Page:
There’s nothing more frustrating than a continually flushing toilet and this week’s post tackles the issue. In most situations, it can be easy to fix, without calling a professional either. Knowing your ballcock from your flapper will also come in handy when dealing with WC worries so read on for some helpful Leeds plumber advice on fixing that running toilet…
Assess the problem
Start by examining your toilet, especially the handle as this can sometimes get stuck and be the cause of endless flushing. If the handle seems fine but the toilet is still running do a test flush with the cistern lid off. Just be careful, however, as these are ceramic and can be heavy to handle but running a test flush should help you see if there is anything obviously wrong.
Check the overflow tube and water level
The overflow tube is what diverts the water to the cistern when a toilet overflows. It should also sit just above water level and if not can result in problems. If the water level, however, is significantly below then your water valve may need adjusting. Simply turn up for a cistern that is verging on empty or down if there is too much water.
Check the ballcock and flapper
A ballcock is a mechanism for filling water tanks, one of which can be found in your toilet’s cistern. When the toilet is empty, it allows water in and when full shuts off the supply. When dealing with a running toilet check the connection between the ballcock and its valve. If you pull it up and then find that the water stops running this is likely where the issue is stemming from.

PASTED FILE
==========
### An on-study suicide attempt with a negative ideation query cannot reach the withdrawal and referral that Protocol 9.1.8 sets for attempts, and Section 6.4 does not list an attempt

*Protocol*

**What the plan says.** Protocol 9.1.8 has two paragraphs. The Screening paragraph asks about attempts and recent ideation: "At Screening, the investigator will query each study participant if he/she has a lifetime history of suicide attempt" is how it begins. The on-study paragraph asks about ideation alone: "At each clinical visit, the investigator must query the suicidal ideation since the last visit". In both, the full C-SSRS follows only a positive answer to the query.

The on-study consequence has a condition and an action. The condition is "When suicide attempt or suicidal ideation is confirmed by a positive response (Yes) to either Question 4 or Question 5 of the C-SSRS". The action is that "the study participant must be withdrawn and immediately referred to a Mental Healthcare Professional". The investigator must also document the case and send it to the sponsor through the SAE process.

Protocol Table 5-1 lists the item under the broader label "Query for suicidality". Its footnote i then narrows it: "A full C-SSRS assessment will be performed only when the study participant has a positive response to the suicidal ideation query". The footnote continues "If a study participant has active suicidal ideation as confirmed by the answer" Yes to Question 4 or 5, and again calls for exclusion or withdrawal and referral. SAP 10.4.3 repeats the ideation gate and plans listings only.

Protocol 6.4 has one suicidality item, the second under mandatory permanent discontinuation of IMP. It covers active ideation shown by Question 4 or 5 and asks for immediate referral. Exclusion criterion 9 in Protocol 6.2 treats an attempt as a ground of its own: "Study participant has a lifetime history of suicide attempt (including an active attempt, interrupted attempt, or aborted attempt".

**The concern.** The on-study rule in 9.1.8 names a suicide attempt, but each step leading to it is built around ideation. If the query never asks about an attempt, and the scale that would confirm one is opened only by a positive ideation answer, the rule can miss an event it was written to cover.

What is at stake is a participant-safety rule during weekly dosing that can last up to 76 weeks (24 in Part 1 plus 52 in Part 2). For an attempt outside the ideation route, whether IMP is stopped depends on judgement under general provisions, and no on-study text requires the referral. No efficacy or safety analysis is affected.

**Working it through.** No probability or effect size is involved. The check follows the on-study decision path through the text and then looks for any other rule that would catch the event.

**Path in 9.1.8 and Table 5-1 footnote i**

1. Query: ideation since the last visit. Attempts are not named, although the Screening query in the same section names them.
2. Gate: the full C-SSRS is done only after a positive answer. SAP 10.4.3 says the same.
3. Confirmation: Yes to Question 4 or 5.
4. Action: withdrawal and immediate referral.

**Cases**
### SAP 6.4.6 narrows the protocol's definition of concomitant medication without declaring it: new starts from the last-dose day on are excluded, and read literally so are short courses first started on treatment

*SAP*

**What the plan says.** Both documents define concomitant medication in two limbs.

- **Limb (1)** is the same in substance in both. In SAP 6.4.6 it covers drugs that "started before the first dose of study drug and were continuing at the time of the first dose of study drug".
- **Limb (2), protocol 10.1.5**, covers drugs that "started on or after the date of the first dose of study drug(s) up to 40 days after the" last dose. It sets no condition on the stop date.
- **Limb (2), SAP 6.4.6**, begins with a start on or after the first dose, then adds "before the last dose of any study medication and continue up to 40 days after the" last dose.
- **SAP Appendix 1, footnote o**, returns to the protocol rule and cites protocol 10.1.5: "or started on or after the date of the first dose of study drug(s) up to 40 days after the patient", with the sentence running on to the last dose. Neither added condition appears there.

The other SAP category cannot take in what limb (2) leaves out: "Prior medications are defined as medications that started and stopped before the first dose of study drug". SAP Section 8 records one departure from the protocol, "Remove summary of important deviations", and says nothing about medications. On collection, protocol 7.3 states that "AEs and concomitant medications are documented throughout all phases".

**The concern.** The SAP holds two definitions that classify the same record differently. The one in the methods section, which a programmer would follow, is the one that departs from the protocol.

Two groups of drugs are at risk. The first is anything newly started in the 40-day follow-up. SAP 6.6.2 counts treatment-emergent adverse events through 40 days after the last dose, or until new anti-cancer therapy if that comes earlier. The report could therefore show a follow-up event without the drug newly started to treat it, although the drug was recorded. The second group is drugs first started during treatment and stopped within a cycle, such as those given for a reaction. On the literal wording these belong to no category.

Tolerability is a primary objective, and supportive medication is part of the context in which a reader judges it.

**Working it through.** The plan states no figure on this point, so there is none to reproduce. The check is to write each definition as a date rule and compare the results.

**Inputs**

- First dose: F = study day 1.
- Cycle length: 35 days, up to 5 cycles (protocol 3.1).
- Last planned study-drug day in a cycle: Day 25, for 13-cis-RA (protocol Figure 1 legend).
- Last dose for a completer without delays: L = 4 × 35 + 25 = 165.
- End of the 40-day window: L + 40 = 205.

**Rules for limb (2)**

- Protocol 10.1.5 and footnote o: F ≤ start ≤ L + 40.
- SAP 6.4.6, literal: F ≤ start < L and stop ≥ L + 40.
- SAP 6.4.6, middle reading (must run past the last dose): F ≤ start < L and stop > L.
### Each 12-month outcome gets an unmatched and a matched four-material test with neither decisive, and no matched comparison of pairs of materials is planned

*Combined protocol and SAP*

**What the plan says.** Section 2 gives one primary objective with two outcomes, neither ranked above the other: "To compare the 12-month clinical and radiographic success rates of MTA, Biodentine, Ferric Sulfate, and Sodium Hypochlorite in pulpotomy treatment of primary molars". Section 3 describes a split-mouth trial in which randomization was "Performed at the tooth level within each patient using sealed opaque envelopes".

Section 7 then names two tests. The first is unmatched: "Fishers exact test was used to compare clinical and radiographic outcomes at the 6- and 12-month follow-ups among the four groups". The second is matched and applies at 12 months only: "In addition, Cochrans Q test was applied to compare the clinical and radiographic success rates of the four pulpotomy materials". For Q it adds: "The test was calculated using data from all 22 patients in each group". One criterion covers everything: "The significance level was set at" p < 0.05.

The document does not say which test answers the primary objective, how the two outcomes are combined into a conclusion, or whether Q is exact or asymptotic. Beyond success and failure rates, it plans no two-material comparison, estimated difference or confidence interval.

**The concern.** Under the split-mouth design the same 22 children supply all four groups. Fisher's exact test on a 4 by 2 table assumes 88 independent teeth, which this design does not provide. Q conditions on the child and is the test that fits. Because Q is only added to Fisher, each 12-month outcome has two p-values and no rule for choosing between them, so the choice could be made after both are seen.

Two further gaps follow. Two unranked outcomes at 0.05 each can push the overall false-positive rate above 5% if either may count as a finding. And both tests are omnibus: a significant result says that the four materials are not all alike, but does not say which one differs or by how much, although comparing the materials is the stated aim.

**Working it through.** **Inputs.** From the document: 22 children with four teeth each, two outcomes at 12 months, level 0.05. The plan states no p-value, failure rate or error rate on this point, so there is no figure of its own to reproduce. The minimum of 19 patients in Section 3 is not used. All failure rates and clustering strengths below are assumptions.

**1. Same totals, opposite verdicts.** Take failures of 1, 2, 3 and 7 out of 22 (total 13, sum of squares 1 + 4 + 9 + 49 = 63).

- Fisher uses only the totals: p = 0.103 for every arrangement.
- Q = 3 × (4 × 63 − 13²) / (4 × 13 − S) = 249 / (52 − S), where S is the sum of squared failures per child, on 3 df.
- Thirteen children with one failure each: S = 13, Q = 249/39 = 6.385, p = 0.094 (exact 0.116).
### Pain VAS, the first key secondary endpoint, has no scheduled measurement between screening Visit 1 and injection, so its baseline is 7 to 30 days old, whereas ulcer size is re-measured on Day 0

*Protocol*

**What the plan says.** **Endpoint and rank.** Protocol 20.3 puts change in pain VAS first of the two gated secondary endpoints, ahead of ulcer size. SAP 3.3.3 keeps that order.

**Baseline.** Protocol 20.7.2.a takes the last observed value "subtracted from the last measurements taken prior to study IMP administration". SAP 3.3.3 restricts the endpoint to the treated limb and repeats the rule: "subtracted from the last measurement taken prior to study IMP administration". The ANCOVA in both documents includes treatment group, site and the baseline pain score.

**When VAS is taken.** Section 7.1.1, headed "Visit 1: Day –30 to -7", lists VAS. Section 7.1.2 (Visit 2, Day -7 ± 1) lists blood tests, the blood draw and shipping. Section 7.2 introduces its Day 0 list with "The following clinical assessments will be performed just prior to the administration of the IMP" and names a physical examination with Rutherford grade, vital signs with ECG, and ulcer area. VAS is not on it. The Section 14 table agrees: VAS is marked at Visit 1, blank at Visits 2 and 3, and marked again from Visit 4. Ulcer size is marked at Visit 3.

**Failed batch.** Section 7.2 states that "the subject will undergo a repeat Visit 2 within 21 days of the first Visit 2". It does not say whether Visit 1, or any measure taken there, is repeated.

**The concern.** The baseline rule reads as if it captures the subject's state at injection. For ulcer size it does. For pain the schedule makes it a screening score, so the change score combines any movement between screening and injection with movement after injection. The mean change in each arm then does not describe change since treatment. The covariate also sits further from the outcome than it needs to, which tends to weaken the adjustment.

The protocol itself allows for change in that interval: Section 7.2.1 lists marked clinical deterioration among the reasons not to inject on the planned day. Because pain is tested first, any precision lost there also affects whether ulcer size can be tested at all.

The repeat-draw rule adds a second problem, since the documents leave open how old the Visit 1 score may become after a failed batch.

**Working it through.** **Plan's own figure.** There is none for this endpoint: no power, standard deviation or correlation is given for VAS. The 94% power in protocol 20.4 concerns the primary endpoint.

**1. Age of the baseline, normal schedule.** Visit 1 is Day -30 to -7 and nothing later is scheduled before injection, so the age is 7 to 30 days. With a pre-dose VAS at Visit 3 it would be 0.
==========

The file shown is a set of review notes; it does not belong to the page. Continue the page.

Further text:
When a toilet is flushed, the flush is connected to a chain which lifts what is known as the ‘flapper’. The purpose of this is to allow a flow of water from the cistern into the toilet and once emptied, the flapper drops and stops any more. Problems can arise when the chain of the flapper is tangled or too tight. This can stop it from closing and cause a continuous refilling of the cistern and therefore, toilet.
Try flushing again
Now that we’ve covered some of the main toilet issues, leave the lid off and try flushing again. If after a few minutes no more water leaks into the bowl then congrats your toilet is fixed! If it does, however, this can be a sign of other, more complicated problems. Just remember to turn off the main water supply before attempting any repairs.
Call a reliable Leeds plumber
We sincerely hope this guide has helped if you’re battling a running toilet. If not you may need a second opinion from an expert and knowledgeable plumber. Covering the Leeds area we offer general plumbing and also stunning bathroom refurbs. So if that toilet can’t be fixed it can always be replaced by our team at Direct Heating. Thank you for reading.